Graham Greene in his ground-breaking essay on Beatrix Potter published in 1933 writes of ‘her great comedies’, her ‘great near-tragedies’ and ‘her Tempest’ (Little Pig Robinson). He calls Peter Rabbit and his cousin Benjamin ‘two epic personalities’ and invokes Dickens, Forster, Cervantes, Rabelais and Henry James as well as Shakespeare. He gets some of his dates wrong, underrates The Tailor of Gloucester, quite unaccountably dismisses The Tale of Mr Jeremy Fisher as a failure, but considers Samuel Whiskers (The Roly-Poly Pudding) her masterpiece, and characteristically revels in her ‘dark period’ and her ‘gallery of scoundrels’, among whom he rather unfairly includes Mrs Tittlemouse’s muddy-footed neighbour, Mr Jackson the toad (‘No teeth, no teeth, no teeth!’). The essay, which is perhaps only partly, if at all, ironic, ignores Potter’s illustrations almost entirely and concentrates especially on her literary qualities, the ‘elusive style’, the ‘creation of atmosphere with still-life’, ‘those brief pregnant sentences, which have slipped, like proverbs, into common speech’.
This exhibition does the opposite, though Ian Dejardin, the new director of the Dulwich Picture Gallery, points out in his Foreword to Anne Stevenson Hobbs’s splendid catalogue that of all the illustrators who have written their own texts, ‘only Potter is as famous for her words as for her images’.
The illustrations to the 21 Tales — or 23, if you count the two books of nursery rhymes — are, of course, at the heart of the exhibition, but they are surrounded by a wealth of the material which went to create that unforgettable alternative world of small English creatures and their settings. Here are the early drawings — mostly watercolour and/or pen-and-ink — of mice, bats, rabbits, squirrels, birds, spiders, moths, fish, frogs, fungi and even fossils in which she honed her skills of close observation and meticulously detailed depiction during her teens and twenties. Some of the drawings, such as the wing scales of a moth, a hairy black jumping spider (seemingly huge) and a study of the dorsal and lateral views of a freshwater planktonic copepod, were made, when Potter was about 20, from observations through a microscope. One is reminded of the tailor of Gloucester’s buttonholes: ‘the stitches of those buttonholes were so small — so small — they looked as if they had been made by little mice!’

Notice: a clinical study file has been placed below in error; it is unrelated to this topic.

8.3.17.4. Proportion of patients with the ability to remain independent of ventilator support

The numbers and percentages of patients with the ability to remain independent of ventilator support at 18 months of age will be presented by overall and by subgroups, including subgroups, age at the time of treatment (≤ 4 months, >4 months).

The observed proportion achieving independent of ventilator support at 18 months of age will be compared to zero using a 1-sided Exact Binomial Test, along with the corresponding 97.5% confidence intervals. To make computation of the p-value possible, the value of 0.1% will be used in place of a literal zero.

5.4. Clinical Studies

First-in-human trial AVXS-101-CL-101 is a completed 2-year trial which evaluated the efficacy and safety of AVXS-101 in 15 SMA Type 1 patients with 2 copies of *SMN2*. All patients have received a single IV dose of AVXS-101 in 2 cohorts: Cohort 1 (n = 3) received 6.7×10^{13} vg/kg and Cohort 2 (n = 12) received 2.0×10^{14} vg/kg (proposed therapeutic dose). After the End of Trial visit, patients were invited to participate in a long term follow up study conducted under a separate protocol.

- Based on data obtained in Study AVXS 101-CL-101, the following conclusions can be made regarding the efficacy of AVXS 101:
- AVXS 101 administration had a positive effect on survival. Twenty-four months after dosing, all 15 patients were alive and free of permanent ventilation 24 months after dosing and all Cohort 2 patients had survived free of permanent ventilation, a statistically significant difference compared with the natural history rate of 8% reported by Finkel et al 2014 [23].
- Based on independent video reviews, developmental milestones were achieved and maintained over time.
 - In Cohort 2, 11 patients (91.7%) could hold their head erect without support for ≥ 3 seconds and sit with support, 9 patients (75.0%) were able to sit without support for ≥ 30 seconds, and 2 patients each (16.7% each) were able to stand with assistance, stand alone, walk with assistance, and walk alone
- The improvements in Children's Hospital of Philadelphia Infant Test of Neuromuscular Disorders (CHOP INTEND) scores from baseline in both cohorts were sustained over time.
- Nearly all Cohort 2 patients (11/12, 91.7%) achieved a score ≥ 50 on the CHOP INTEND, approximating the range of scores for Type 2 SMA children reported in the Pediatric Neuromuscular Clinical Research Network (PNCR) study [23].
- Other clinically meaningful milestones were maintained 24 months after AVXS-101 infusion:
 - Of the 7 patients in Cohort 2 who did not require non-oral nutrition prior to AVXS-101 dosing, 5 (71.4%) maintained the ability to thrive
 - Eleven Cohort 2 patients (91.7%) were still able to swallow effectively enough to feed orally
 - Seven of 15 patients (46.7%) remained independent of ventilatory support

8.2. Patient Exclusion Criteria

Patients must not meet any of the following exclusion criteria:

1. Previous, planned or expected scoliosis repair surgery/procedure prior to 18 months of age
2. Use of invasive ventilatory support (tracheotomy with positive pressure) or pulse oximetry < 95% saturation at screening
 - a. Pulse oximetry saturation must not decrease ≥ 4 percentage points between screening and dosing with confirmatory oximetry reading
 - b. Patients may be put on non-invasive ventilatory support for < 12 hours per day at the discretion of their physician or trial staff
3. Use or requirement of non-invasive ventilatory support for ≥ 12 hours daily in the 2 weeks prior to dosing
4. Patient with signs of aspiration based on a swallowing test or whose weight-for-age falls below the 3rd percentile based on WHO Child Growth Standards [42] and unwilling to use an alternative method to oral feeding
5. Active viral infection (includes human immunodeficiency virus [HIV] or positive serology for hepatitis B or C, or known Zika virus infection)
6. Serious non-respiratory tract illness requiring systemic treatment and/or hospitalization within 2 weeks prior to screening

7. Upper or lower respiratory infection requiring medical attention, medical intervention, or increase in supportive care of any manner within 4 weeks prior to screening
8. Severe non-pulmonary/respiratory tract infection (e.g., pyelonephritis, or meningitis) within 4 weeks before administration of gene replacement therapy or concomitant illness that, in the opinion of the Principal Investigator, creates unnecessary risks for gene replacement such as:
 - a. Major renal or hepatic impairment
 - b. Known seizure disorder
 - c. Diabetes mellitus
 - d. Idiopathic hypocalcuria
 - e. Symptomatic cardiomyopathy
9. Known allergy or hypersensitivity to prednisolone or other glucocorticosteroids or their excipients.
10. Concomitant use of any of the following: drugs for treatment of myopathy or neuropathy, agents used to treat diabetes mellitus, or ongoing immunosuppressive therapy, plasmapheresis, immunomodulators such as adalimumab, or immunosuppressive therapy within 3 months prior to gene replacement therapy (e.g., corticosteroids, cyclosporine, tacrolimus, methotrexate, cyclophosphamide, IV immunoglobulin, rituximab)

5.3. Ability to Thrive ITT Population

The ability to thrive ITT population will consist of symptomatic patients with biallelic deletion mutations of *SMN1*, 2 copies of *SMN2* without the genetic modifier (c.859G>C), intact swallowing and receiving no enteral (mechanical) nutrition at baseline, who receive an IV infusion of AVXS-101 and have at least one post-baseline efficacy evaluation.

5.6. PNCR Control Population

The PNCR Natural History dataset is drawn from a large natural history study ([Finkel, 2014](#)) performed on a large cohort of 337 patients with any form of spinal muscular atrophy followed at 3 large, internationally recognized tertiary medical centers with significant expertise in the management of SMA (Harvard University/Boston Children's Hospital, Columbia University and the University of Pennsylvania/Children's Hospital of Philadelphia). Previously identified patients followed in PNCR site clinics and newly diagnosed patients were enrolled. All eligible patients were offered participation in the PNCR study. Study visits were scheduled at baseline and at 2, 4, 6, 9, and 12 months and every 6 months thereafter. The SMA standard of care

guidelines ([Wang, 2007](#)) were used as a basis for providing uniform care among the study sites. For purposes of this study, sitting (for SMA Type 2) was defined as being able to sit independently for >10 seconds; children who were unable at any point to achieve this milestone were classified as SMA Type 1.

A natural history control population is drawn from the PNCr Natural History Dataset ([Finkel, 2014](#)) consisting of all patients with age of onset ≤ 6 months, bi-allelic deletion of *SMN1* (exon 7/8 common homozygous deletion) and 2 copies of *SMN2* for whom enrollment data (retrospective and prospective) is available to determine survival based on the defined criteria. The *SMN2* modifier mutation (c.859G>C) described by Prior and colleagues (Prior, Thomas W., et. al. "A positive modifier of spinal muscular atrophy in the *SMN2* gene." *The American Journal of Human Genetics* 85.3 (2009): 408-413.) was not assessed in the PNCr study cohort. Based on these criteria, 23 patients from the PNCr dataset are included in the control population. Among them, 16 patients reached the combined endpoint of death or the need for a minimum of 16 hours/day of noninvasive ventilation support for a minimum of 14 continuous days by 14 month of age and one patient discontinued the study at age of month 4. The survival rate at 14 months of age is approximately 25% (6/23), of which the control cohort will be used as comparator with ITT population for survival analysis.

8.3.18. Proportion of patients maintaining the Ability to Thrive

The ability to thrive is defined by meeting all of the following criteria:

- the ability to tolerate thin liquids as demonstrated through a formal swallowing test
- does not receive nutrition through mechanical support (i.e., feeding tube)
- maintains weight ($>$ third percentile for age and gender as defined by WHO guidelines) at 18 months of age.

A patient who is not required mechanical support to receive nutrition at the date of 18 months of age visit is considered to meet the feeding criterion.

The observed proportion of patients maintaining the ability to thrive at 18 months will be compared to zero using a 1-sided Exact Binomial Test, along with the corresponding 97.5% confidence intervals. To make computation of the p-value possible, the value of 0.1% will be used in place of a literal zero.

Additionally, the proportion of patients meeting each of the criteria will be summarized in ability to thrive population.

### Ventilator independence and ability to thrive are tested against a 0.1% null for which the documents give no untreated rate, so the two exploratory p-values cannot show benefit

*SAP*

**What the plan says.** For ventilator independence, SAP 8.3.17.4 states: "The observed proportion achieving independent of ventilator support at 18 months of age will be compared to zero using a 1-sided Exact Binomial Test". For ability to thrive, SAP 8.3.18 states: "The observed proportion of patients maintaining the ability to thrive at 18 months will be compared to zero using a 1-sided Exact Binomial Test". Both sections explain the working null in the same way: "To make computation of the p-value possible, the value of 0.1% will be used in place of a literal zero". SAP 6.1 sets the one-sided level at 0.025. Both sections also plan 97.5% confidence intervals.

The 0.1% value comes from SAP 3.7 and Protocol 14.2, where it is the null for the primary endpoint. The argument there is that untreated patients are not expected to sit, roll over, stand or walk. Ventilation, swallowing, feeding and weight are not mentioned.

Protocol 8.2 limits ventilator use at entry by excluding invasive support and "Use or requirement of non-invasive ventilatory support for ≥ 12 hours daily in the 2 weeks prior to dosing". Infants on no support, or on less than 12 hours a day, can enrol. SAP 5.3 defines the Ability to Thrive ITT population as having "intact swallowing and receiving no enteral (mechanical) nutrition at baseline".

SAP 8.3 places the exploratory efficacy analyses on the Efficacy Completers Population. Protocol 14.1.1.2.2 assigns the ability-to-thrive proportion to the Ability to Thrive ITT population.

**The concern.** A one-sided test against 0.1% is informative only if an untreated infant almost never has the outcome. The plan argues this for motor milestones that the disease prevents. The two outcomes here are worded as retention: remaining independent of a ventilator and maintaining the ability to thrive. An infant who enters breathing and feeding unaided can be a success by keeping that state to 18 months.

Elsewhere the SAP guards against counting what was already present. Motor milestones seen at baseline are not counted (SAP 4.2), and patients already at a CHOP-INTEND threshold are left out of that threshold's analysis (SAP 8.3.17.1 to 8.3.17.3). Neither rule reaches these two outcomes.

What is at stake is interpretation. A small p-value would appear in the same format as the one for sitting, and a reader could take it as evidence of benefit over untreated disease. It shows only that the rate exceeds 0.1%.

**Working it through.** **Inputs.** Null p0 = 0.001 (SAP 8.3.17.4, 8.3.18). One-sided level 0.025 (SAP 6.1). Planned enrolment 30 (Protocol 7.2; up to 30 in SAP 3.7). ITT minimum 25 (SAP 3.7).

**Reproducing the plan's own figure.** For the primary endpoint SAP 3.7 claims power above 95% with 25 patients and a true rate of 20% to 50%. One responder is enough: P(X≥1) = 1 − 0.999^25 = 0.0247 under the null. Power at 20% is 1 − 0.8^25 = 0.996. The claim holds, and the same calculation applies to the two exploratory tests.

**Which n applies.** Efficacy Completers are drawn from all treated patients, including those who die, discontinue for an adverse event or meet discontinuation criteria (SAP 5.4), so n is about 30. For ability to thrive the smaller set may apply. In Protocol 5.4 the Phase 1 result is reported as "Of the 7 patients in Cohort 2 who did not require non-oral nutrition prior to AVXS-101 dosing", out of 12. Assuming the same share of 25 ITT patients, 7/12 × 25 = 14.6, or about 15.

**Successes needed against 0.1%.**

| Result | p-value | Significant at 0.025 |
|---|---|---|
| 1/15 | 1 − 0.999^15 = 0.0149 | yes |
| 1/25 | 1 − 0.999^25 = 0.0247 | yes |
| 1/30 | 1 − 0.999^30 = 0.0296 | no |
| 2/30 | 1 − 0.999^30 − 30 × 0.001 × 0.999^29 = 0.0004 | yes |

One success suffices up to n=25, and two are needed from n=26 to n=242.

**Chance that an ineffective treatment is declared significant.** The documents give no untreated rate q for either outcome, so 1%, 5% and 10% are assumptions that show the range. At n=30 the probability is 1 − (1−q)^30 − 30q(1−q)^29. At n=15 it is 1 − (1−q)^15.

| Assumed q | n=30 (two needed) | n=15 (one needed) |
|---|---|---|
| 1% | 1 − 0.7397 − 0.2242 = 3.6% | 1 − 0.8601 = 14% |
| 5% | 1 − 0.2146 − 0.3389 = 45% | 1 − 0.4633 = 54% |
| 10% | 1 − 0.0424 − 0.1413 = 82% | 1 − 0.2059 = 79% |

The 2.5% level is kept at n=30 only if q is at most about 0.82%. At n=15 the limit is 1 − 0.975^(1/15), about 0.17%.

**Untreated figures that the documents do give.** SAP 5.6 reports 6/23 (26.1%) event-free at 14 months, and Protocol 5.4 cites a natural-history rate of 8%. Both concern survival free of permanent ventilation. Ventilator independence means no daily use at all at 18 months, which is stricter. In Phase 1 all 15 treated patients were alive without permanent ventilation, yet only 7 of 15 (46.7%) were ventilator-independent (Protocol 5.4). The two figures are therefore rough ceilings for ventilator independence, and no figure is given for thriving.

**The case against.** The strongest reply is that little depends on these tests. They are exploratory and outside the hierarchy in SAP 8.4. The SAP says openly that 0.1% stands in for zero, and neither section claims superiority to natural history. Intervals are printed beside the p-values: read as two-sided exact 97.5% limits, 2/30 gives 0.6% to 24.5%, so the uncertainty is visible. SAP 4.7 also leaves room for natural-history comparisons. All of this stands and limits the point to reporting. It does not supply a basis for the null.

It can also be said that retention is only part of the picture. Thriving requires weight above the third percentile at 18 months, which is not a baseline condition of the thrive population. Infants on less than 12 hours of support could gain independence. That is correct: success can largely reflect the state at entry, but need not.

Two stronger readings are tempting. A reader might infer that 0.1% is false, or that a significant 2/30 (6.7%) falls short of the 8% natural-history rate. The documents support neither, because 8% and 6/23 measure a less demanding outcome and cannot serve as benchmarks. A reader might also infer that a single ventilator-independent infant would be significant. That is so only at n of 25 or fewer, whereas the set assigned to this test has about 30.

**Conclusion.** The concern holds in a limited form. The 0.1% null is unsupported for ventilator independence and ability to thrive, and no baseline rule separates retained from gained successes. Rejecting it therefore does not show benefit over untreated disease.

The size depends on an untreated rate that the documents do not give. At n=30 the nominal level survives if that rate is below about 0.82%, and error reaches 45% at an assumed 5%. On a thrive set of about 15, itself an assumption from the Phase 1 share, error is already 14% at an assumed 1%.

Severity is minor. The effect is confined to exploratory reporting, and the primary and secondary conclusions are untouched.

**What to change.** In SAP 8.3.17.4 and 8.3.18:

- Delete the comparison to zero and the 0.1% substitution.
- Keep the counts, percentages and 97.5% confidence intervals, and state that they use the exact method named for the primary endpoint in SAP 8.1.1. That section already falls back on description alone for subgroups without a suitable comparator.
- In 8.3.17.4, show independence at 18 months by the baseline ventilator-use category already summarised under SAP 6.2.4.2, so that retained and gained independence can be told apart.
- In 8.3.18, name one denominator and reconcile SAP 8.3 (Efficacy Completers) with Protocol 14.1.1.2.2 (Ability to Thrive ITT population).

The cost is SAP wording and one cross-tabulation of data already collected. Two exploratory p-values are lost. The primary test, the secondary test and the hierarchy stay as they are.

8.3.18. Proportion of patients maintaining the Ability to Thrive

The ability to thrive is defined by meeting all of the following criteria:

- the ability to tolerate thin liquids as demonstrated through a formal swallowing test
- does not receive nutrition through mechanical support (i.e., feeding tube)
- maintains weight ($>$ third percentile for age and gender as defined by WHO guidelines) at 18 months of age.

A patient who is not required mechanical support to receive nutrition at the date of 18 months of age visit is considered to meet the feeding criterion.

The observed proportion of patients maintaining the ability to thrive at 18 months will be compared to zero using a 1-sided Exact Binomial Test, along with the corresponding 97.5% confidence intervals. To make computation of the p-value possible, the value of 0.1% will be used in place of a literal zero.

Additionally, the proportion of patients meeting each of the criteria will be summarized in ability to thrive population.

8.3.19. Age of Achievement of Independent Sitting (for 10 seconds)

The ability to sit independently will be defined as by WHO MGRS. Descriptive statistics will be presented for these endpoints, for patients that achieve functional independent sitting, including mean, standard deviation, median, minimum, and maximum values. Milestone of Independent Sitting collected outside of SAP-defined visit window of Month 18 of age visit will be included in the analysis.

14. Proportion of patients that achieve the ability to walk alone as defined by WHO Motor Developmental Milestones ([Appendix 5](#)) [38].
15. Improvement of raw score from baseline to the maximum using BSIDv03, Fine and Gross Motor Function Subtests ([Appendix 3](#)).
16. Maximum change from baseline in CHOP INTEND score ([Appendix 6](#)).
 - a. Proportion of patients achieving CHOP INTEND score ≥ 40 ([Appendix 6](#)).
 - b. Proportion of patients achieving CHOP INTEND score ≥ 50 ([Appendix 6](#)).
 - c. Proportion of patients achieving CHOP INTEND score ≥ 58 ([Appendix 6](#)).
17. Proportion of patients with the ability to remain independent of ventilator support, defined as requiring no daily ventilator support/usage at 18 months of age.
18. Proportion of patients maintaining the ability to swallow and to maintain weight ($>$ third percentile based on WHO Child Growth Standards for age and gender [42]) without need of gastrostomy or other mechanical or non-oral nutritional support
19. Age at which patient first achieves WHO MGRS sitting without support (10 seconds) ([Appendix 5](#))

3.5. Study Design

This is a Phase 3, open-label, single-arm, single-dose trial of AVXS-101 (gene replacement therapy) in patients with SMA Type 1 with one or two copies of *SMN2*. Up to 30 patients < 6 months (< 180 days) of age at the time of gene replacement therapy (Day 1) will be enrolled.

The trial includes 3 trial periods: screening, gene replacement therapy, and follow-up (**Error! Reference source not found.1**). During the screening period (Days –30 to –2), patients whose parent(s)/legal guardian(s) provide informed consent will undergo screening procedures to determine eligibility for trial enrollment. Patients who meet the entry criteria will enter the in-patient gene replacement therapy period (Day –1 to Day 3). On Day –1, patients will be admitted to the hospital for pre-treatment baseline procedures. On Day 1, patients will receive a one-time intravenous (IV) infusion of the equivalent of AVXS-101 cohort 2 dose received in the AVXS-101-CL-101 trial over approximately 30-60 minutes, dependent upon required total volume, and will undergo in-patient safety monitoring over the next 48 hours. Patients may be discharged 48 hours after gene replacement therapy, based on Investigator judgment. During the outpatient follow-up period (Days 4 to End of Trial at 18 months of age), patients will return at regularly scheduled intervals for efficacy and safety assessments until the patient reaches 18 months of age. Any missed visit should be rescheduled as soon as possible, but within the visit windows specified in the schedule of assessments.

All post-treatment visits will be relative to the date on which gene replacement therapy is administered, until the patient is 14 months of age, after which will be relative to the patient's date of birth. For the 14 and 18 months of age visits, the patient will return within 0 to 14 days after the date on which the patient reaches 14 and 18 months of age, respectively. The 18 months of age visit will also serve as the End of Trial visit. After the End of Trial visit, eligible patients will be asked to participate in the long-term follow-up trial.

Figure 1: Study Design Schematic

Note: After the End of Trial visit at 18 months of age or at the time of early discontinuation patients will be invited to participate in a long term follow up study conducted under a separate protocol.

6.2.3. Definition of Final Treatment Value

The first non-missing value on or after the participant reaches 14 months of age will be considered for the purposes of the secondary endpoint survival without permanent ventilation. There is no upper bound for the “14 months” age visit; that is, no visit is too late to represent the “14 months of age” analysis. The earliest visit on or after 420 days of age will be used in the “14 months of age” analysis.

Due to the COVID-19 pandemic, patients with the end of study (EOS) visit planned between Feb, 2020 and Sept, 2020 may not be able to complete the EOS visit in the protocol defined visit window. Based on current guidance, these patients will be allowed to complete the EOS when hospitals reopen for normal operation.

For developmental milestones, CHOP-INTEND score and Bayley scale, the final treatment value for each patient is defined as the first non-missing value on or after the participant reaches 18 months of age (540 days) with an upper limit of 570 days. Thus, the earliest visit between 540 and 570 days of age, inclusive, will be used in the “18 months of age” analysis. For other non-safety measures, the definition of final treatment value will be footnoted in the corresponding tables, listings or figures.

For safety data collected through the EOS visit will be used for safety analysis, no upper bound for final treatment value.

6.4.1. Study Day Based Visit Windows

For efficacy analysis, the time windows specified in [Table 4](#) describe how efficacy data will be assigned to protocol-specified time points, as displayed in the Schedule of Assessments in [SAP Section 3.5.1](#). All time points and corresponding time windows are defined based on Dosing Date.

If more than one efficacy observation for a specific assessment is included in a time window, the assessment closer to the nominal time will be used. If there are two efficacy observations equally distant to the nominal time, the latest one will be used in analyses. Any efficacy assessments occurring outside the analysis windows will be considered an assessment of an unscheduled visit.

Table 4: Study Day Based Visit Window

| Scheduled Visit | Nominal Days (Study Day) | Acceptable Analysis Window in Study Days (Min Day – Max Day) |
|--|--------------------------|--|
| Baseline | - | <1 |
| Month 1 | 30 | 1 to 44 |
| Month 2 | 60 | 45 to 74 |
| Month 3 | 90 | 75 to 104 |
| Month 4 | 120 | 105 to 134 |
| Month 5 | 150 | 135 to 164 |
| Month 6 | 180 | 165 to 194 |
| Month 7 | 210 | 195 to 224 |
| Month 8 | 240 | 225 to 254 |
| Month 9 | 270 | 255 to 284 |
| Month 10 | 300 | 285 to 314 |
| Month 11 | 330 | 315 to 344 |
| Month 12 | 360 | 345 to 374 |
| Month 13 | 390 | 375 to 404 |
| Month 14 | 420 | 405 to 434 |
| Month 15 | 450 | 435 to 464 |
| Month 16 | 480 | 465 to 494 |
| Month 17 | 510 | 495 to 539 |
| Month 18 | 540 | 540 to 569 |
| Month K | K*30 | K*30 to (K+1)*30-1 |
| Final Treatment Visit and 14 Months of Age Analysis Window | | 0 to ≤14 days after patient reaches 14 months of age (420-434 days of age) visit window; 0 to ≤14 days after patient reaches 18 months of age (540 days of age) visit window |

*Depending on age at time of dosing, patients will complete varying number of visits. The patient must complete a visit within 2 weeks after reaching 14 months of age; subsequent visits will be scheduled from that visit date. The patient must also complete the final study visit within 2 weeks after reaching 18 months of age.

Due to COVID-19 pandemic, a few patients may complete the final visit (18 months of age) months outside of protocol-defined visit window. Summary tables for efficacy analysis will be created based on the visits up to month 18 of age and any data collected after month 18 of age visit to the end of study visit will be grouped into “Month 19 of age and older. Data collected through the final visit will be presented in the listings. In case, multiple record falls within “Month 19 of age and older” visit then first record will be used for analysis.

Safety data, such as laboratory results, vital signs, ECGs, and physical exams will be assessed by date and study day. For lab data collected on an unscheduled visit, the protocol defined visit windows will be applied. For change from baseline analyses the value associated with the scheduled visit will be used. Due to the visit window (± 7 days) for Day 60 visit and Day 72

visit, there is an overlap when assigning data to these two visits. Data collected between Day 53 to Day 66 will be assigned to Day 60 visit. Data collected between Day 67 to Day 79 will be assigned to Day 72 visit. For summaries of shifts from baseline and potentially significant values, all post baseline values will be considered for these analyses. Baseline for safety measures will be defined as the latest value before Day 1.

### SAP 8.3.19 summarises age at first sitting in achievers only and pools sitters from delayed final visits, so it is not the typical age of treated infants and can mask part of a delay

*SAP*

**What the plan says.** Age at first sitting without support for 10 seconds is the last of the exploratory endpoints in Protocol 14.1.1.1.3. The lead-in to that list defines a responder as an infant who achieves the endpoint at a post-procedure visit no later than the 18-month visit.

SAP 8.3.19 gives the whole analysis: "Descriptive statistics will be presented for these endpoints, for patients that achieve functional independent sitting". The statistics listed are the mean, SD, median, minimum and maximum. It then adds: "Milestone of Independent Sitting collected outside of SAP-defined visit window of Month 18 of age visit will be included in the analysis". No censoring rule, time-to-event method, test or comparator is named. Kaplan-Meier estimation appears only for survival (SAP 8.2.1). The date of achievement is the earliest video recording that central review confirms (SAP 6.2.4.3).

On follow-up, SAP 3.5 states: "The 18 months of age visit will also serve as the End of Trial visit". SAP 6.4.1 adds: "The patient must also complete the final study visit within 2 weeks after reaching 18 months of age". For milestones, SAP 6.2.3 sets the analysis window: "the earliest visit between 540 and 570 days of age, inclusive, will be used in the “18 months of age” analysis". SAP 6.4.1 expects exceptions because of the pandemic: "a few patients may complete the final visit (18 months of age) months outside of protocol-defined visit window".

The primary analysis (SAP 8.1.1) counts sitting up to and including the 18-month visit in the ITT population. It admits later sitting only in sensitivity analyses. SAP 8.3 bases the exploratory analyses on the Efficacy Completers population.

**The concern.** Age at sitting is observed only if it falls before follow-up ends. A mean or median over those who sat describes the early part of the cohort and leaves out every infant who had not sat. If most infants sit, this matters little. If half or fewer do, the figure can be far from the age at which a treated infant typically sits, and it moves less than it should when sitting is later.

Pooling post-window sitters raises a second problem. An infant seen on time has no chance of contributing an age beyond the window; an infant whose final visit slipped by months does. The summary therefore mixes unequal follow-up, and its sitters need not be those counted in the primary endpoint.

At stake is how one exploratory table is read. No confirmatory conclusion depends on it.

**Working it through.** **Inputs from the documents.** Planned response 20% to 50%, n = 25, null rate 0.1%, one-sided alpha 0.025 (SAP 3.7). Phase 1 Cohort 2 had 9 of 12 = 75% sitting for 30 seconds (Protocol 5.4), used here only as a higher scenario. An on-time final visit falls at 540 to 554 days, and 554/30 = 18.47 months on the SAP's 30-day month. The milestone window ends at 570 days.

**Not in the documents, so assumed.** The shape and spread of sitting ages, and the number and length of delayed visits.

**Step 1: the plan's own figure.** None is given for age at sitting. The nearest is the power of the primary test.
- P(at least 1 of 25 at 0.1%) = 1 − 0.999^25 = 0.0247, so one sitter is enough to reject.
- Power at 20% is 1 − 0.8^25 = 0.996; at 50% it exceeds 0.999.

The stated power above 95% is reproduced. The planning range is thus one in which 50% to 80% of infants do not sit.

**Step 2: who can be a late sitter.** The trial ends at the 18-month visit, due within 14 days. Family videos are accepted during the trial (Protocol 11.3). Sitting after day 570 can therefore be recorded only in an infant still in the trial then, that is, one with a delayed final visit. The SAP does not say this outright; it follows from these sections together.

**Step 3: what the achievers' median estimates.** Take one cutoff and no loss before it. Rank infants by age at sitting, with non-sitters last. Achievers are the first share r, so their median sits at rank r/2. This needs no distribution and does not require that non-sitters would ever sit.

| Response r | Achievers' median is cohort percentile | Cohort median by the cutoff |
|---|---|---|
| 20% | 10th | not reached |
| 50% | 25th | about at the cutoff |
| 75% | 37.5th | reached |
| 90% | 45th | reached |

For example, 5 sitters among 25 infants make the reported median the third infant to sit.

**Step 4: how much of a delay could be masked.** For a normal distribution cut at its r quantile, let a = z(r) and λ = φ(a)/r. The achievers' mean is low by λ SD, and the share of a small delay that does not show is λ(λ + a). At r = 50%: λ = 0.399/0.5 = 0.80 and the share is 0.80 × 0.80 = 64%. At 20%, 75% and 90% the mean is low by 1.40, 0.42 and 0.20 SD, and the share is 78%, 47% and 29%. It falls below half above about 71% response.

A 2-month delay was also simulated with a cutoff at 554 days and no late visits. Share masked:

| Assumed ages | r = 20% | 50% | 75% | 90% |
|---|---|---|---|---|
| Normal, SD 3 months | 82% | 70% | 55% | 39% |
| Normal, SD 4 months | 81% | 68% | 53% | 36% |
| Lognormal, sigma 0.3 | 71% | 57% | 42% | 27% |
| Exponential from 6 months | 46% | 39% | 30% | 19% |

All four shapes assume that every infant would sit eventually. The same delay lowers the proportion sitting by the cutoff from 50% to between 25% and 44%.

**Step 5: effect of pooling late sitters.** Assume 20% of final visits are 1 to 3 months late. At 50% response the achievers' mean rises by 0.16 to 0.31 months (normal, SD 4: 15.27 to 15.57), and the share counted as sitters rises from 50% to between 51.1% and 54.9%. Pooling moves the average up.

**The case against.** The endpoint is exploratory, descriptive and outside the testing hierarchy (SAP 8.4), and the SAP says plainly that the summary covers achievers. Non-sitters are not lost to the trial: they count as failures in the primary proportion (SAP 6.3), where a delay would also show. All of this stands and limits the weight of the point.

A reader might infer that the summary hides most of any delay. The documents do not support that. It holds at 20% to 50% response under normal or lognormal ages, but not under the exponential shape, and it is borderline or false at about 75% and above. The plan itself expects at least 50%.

Here also are drawings of wild flowers, market scenes, landscapes, streets, gardens, buildings and their interiors, which would feed into the scenery of her Tales. A fearsomely cool drawing of the wolf confronting Red Riding Hood from behind a stone stile up a flight of steps — an illustration for Perrault’s fairytales — looks forward to her ‘dark period’, when Mr Tod smashes up one of his own houses in a fight with Mr Brock, while the rabbits cower in a tunnel underneath, and ‘the gentleman with sandy whiskers’ ushers silly Jemima Puddleduck into his woodshed filled with feathers. Mrs Tiggywinkle’s uncle, wearing nothing but a pair of blue and white shoes and sitting amiably under a bush, has a portrait to himself and so does an early version of Jeremy Fisher, fishing from his lily-pad under an umbrella in a particularly beautiful Art Nouveau composition.
Potter’s earliest published works were greetings cards showing rabbits and guinea pigs wearing clothes and walking on two legs, but six publishers turned down her first ‘little book’, The Tale of Peter Rabbit, and she began by publishing 250 copies herself, with black-and-white illustrations. Nine months later, in October 1902, Frederick Warne — still her publisher and co-publisher of the exhibition catalogue — brought out 8,000 copies with coloured illustrations and her great series of Tales was launched, ending brilliantly with Johnny Town-Mouse in 1918 and adding a disappointing coda (pace Greene’s reference to The Tempest) with the unusually long and tedious Little Pig Robinson (an early work resuscitated) in 1930.
In the classic Tales of those 16 years a century ago, her genius (Greene’s well-deserved accolade) is always perfectly balanced between the text and the picture. Indeed it leaps from side to side of the double page, so that the picture does not just illustrate what the text says, but adds details to the story: Old Brown the owl, for instance, folding his claws tightly round the squirrels’ offering of fat mice as he closes his eyes and ‘pays no attention whatever’ to the ‘excessively impertinent manners’ of the show-off Squirrel Nutkin.
Potter lends these absolutely realistic creatures our clothes, our two-legged status (though in fear or haste they easily revert to going on four), our domestic equipment and ability to use it (watch Mrs Tiggywinkle ironing or Jeremy Fisher punting his lily-pad), but above all our language and consequent self-consciousness; and in the process, very gently, subtly, laconically, without being didactic or sentimental, introduces us for the first time in our lives not only to the infinite pleasures of art, drama and narrative, but also to ourselves as both individual and social beings.